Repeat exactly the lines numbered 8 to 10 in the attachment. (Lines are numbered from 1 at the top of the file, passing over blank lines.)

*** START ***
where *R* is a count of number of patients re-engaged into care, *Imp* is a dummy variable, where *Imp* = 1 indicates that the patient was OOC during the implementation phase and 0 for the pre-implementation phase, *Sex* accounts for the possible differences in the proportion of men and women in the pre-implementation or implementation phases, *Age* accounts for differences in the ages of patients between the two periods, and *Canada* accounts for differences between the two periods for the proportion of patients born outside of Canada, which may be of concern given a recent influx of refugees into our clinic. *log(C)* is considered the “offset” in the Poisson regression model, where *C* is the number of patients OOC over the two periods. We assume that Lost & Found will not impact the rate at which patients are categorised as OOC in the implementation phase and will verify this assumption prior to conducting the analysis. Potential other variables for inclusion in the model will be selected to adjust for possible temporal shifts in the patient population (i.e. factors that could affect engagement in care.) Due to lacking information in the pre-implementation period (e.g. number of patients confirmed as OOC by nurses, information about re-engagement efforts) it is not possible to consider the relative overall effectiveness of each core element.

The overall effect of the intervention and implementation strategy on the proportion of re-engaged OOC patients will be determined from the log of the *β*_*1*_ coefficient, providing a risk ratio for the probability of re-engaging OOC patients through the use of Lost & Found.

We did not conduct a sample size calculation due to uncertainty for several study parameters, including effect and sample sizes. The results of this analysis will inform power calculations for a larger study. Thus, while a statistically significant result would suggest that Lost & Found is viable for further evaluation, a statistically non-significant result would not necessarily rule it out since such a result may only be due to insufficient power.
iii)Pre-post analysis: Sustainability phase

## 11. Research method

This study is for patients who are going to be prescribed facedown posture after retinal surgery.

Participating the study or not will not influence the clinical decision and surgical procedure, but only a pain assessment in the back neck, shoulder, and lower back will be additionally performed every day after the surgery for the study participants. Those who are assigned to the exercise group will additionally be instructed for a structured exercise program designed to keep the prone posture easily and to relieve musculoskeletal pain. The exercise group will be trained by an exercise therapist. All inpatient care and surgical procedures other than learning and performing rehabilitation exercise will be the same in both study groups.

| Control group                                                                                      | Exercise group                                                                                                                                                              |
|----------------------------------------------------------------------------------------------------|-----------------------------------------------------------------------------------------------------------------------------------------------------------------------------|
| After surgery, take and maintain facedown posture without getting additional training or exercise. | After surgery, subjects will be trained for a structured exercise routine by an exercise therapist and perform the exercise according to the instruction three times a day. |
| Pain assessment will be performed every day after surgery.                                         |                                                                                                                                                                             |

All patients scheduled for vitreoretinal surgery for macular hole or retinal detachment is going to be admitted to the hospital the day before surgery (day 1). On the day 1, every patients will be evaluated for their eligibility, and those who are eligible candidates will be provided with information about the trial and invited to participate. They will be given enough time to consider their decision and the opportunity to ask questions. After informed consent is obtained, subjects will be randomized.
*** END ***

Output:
| Control group                                                                                      | Exercise group                                                                                                                                                              |
|----------------------------------------------------------------------------------------------------|-----------------------------------------------------------------------------------------------------------------------------------------------------------------------------|
| After surgery, take and maintain facedown posture without getting additional training or exercise. | After surgery, subjects will be trained for a structured exercise routine by an exercise therapist and perform the exercise according to the instruction three times a day. |